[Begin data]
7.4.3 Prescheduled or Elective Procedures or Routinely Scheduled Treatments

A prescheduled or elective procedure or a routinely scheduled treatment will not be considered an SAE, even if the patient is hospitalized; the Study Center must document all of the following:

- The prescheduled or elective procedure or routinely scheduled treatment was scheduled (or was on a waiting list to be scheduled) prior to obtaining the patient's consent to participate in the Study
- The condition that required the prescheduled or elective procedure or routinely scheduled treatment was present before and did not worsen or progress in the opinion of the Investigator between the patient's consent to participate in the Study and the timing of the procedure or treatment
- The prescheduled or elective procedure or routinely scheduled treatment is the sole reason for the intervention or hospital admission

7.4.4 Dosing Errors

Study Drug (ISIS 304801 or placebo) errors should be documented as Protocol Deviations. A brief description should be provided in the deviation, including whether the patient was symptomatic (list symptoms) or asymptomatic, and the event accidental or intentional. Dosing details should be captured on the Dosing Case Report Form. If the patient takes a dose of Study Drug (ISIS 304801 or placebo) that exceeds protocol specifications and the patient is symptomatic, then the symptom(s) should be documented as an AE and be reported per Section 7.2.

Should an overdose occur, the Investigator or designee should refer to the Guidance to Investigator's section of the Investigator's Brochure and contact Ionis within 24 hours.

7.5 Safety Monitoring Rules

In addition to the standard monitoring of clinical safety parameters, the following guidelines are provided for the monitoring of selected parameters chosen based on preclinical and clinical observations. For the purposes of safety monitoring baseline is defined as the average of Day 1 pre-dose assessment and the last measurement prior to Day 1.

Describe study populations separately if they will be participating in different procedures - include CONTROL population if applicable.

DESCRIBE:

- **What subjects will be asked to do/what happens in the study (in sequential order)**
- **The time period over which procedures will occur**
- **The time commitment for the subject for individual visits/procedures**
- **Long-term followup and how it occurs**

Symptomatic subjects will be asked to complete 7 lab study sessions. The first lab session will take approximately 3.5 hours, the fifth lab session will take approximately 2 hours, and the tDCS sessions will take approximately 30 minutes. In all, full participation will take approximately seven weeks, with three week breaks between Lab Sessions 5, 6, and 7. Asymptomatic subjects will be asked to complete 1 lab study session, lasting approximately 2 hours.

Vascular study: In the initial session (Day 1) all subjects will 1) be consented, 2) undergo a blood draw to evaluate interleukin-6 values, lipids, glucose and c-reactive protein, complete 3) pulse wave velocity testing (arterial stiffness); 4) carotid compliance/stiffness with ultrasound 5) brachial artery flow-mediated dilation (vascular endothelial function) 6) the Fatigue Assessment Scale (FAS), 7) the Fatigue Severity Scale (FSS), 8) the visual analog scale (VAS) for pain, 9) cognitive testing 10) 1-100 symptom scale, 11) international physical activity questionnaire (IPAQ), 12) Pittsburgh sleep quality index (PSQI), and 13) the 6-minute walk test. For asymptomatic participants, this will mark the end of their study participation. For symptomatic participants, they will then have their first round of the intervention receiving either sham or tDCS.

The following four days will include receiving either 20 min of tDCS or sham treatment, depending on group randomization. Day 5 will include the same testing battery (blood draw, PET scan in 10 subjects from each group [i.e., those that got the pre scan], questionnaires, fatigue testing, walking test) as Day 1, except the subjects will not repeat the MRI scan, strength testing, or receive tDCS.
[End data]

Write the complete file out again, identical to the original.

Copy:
7.4.3 Prescheduled or Elective Procedures or Routinely Scheduled Treatments

A prescheduled or elective procedure or a routinely scheduled treatment will not be considered an SAE, even if the patient is hospitalized; the Study Center must document all of the following:

- The prescheduled or elective procedure or routinely scheduled treatment was scheduled (or was on a waiting list to be scheduled) prior to obtaining the patient's consent to participate in the Study
- The condition that required the prescheduled or elective procedure or routinely scheduled treatment was present before and did not worsen or progress in the opinion of the Investigator between the patient's consent to participate in the Study and the timing of the procedure or treatment
- The prescheduled or elective procedure or routinely scheduled treatment is the sole reason for the intervention or hospital admission

7.4.4 Dosing Errors

Study Drug (ISIS 304801 or placebo) errors should be documented as Protocol Deviations. A brief description should be provided in the deviation, including whether the patient was symptomatic (list symptoms) or asymptomatic, and the event accidental or intentional. Dosing details should be captured on the Dosing Case Report Form. If the patient takes a dose of Study Drug (ISIS 304801 or placebo) that exceeds protocol specifications and the patient is symptomatic, then the symptom(s) should be documented as an AE and be reported per Section 7.2.

Should an overdose occur, the Investigator or designee should refer to the Guidance to Investigator's section of the Investigator's Brochure and contact Ionis within 24 hours.

7.5 Safety Monitoring Rules

In addition to the standard monitoring of clinical safety parameters, the following guidelines are provided for the monitoring of selected parameters chosen based on preclinical and clinical observations. For the purposes of safety monitoring baseline is defined as the average of Day 1 pre-dose assessment and the last measurement prior to Day 1.

Describe study populations separately if they will be participating in different procedures - include CONTROL population if applicable.

DESCRIBE:

- **What subjects will be asked to do/what happens in the study (in sequential order)**
- **The time period over which procedures will occur**
- **The time commitment for the subject for individual visits/procedures**
- **Long-term followup and how it occurs**

Symptomatic subjects will be asked to complete 7 lab study sessions. The first lab session will take approximately 3.5 hours, the fifth lab session will take approximately 2 hours, and the tDCS sessions will take approximately 30 minutes. In all, full participation will take approximately seven weeks, with three week breaks between Lab Sessions 5, 6, and 7. Asymptomatic subjects will be asked to complete 1 lab study session, lasting approximately 2 hours.

Vascular study: In the initial session (Day 1) all subjects will 1) be consented, 2) undergo a blood draw to evaluate interleukin-6 values, lipids, glucose and c-reactive protein, complete 3) pulse wave velocity testing (arterial stiffness); 4) carotid compliance/stiffness with ultrasound 5) brachial artery flow-mediated dilation (vascular endothelial function) 6) the Fatigue Assessment Scale (FAS), 7) the Fatigue Severity Scale (FSS), 8) the visual analog scale (VAS) for pain, 9) cognitive testing 10) 1-100 symptom scale, 11) international physical activity questionnaire (IPAQ), 12) Pittsburgh sleep quality index (PSQI), and 13) the 6-minute walk test. For asymptomatic participants, this will mark the end of their study participation. For symptomatic participants, they will then have their first round of the intervention receiving either sham or tDCS.

The following four days will include receiving either 20 min of tDCS or sham treatment, depending on group randomization. Day 5 will include the same testing battery (blood draw, PET scan in 10 subjects from each group [i.e., those that got the pre scan], questionnaires, fatigue testing, walking test) as Day 1, except the subjects will not repeat the MRI scan, strength testing, or receive tDCS.